The realization that this was not a nightmare hit her. Her body ached. The metal of the seat legs bit into her calves. The rope that had her arms stretched up made her wrists raw and bloody. In an instant, the volume turned on full blast in this new world and she heard her sister, Sable, arguing with a man.
“Why did you bring her here?” said Sable. “It’s right in her own backyard.”
“Her old man chose this spot,” said the man. “No one will look for her here. Any noises will go unheard.”
“I thought the plan was to kill her?”
“He changed his mind, at least, for the time being.” The man paced. His voice moved from the front of the bus to the rear and back again. Sable seemed to be right below Rosemary’s window.
“You know better than to argue with him. If not, that bruise on your face should remind you.” The man chuckled. “Just go home and go about your normal routine. I’m going to the pay phone to make the ransom call to his office. This will all be over in twenty four hours and then you and her hubby can run off to whatever island he decides to stash all his money. And I can retire from this life of crime. Happily ever after for us all. Well, everyone except your dear sister, anyway.” He chuckled again, his laugh fading.
Rosemary could hear the brush crunch and twigs snap as he walked away from the bus. She closed her eyes. Good thing too.
Sable walked inside and stood over Rosemary. Rosemary kept her eyes closed and pretended she was still unconscious.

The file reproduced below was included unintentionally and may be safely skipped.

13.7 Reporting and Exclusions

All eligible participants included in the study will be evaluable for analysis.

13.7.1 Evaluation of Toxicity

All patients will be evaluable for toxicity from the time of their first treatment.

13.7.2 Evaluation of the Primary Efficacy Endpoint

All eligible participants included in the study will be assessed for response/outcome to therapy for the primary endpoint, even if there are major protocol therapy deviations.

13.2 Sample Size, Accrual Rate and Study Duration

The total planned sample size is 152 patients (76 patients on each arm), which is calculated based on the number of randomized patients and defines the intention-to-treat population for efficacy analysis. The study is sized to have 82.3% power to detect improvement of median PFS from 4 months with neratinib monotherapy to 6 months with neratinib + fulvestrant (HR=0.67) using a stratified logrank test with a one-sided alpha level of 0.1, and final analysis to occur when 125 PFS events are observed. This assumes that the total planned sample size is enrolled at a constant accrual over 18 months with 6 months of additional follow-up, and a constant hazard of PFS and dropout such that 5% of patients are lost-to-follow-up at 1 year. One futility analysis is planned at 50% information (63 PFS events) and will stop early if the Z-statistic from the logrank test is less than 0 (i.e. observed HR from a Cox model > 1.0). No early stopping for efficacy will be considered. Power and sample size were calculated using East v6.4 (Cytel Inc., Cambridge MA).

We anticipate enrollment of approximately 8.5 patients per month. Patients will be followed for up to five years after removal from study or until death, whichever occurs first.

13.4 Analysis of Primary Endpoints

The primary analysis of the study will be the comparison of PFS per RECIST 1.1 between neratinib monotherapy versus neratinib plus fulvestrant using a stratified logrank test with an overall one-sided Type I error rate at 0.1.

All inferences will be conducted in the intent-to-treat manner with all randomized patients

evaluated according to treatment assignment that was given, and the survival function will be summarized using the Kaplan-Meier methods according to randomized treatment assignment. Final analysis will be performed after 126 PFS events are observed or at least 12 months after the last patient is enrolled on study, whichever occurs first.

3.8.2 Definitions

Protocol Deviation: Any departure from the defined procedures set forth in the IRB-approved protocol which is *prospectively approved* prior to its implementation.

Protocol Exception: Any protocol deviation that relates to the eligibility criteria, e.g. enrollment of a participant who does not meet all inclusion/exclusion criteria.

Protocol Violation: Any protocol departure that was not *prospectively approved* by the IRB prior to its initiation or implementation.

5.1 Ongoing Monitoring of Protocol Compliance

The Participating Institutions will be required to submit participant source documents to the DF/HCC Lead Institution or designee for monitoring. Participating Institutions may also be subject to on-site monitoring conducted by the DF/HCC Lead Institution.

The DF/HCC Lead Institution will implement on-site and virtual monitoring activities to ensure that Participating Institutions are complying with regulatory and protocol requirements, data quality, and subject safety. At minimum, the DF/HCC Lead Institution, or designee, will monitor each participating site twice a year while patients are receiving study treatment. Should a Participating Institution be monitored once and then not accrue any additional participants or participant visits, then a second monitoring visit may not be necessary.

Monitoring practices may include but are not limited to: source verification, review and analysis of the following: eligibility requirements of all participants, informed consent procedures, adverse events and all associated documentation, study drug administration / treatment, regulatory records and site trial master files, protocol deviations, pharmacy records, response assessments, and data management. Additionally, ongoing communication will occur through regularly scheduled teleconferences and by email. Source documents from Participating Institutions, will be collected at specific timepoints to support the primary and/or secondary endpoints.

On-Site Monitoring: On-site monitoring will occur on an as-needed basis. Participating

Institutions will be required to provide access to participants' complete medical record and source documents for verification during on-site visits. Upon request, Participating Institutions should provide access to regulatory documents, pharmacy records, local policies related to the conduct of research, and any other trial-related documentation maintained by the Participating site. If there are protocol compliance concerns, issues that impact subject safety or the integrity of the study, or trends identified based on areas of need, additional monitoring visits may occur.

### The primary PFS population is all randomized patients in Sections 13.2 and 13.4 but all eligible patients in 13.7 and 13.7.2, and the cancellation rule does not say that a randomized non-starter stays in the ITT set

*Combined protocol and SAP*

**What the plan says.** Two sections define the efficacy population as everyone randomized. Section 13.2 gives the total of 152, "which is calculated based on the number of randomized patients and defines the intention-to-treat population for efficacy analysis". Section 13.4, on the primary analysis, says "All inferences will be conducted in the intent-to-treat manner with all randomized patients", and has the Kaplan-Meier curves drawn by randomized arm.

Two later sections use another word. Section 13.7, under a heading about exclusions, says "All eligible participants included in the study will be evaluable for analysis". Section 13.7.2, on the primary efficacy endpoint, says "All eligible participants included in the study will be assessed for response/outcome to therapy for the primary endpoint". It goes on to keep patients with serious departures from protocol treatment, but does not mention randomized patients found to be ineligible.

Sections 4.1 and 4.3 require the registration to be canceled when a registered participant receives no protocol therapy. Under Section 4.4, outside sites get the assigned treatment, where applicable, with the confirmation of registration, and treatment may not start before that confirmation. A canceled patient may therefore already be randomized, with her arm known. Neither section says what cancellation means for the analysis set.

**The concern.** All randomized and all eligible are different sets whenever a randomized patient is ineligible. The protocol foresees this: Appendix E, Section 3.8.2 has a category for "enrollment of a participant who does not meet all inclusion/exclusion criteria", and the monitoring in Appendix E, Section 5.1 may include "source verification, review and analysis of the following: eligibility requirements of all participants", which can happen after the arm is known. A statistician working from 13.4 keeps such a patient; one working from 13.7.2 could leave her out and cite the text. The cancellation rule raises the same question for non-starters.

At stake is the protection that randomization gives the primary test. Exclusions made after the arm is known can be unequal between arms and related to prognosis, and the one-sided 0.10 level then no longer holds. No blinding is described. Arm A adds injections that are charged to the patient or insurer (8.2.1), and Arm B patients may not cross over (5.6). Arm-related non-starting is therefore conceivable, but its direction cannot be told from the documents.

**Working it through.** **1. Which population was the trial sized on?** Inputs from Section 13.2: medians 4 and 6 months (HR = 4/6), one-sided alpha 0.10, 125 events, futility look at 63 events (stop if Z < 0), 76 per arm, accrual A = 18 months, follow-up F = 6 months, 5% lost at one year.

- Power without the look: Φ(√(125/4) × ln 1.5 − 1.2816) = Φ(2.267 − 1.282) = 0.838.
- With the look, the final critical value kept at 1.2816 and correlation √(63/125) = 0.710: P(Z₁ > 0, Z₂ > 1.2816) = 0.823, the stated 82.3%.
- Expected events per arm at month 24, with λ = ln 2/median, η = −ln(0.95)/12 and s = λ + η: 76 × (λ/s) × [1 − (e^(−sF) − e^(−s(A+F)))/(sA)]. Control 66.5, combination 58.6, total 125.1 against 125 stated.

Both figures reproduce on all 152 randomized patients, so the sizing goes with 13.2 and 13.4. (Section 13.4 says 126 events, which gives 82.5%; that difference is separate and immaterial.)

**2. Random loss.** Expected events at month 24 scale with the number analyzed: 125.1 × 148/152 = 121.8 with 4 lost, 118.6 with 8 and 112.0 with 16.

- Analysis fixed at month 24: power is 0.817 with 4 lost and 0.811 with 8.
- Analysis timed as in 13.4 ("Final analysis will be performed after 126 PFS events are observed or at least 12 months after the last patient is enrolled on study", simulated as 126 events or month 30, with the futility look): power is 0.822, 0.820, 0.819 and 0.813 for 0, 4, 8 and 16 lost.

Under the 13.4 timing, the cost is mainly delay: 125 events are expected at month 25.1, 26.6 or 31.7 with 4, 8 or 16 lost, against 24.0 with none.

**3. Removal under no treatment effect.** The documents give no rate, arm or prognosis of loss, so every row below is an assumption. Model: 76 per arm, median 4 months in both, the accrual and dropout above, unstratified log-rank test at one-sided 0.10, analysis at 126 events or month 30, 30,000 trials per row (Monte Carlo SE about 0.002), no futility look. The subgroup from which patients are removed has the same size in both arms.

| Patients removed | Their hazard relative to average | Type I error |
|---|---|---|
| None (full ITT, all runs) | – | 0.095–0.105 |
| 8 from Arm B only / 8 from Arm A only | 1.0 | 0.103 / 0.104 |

“My father was everything to me,” said Sable, “and you took him from me. Now I’m taking everything of yours.” Sable pinched Rosemary’s nipple, digging in with her nails. Rosemary flinched but Sable didn’t notice. Sable moved away, her feet hitting the floor of the bus as if she were running.
Rosemary opened her eyes, the vision of the bus’ ceiling blurred by her tears. If she didn’t find a way out of here and soon, she would be dead. Rosemary had married her rich old husband thinking she would be safe and secure. Instead, she had walked willing into the pits of hell. They always said the devil was attractive. She now knew that to be a fact.
Rosemary blinked several times to clear her eye sight. She looked at the rope around her wrists: old hemp, dry and brittle. She began picking at the fibers. It was her only chance. She kept at it despite the cramps in her legs, the rope splinters making the tips of her fingers bleed and her nails rip from their beds. She ignored the utter humiliation of not being able to hold back her urine.
By the time the sun had set, she had shred the rope on her left wrist. She pulled the rope through the loop in the ceiling, stiffly sat up and bent forward. She attacked the ropes tying her ankles to the seat. She was beyond cold and beyond caring about anything except escape. Who knew how much longer she would be left alone.
Once free, she stumbled from the school bus, falling out the door and landing on her hands and knees on the ground. She nearly gave up but survival was winning.
She crawled away in the opposite direction that her sister (no, she could no longer think of Sable as her sister) and the man had taken. In front of her in the underbrush was an old animal trap.
She stared at it a moment. She pushed on each side of the trap’s jaws and forced them open. Using a branch, she pushed on the pressure plate. The trap snapped shut breaking the branch in two with a resounding crunch. She smiled.
Rosemary dragged the trap over to the bus entrance. She positioned it just in front of the steps, pried it open and covered it with leaves and grass. Satisfied that it could not be seen, she jumped up and ran.